James Gallagher was then examined and told of the annoyance that he received. When he or any member of the family went to the church or to the market they were hooted.
     Conroy asked one of the witnesses if he had heard him tell the people not to do anything illegal and the witness replied:- "I heard you tell them not to cattle-drive as it was against the interests of Home Rule."
     When the Crown case had closed, the prisoner, John Conroy, said, in reference to the meeting which he was stated to have attended that he had no knowledge of the meeting except that he got an invitation from the United Irish League to go there. Joseph Conroy addressed the jury and said that whatever had happened was Mr. Gallagher's own fault.
     The jury disagreed and the accused were allowed out on bail.

Clarence and Richmond Examiner, 22 June 1912

The Late Monsignor Ahern.
The late Joseph Loughlin Ahern was born (I believe) at Mallow, County Cork, Ireland in the year 1848, as he himself often quoted, "The year forty-eight, when famine was great," for it was the year known in Irish history as the year of the great potato famine. At the seminary of Mount Melleray he first met the late Doctor Doyle, then a lad of ten or twelve, and their friendship there begun, was carried on through their student days at Maynooth, where they were ordained priests, and lasted till the death of Bishop Doyle some three years ago.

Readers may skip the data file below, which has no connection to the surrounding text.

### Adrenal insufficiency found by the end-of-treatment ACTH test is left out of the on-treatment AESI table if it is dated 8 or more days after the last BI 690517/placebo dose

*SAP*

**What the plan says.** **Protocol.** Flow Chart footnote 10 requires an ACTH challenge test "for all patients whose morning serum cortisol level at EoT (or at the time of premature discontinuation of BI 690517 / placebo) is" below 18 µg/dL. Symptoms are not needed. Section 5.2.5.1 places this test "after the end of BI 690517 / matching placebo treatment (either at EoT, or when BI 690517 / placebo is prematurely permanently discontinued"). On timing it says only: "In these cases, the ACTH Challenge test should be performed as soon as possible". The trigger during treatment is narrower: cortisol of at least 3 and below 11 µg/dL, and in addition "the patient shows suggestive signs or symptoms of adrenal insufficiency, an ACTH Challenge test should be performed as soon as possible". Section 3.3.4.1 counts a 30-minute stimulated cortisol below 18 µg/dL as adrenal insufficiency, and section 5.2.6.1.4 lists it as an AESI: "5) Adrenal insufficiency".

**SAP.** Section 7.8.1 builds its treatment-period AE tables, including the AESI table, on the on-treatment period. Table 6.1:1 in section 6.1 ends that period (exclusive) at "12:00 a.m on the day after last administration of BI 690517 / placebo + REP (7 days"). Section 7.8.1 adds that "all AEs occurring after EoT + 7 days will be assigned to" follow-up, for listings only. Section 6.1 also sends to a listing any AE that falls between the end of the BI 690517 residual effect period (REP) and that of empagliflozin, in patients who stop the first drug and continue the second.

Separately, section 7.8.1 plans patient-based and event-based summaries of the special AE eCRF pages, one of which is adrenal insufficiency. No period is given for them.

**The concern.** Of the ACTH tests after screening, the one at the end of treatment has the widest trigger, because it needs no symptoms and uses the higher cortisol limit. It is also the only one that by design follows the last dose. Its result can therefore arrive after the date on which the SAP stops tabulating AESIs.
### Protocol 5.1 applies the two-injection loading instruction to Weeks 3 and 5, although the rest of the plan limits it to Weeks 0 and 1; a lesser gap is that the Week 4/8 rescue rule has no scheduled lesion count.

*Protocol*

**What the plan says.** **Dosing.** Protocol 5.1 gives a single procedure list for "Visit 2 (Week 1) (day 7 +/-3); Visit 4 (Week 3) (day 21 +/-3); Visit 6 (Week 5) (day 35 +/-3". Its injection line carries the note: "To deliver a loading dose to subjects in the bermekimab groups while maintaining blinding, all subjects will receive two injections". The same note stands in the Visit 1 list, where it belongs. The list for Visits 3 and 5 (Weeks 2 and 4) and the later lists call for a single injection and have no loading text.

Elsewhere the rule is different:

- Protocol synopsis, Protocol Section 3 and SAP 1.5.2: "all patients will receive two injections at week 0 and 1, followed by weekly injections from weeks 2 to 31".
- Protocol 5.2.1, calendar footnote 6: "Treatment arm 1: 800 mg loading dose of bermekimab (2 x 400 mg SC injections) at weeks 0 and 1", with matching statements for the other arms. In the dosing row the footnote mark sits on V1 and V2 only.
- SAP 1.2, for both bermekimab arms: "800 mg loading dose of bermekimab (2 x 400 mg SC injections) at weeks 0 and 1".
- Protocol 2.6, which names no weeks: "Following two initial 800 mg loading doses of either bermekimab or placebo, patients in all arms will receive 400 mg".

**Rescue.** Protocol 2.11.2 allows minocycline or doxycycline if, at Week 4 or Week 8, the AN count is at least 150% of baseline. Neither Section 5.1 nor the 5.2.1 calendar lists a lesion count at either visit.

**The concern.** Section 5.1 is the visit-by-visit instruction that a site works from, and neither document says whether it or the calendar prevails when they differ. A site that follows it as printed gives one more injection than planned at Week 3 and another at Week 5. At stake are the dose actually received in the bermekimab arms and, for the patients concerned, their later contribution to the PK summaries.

Young Father Ahern, always a brilliant scholar, particularly fond of the classics, and a foremost theologian, pursued his priestly career for some years in the United States. In 1884 he landed in Australia, and paid a visit to Armidale to another old college mate, the present Bishop O'Connor, of Armidale. In August, 1885, there was held in Sydney the first Plenary Council of the Church in Australia, and one of the most honoured theologians who took part therein was the late venerated parish priest of Casino. Beside here renewing his boyhood's friendship with Doctors Doyle and O'Connor (then Deans), he also met Dr. Delany, one of his old professors, who is now happily Archbishop of Hobart.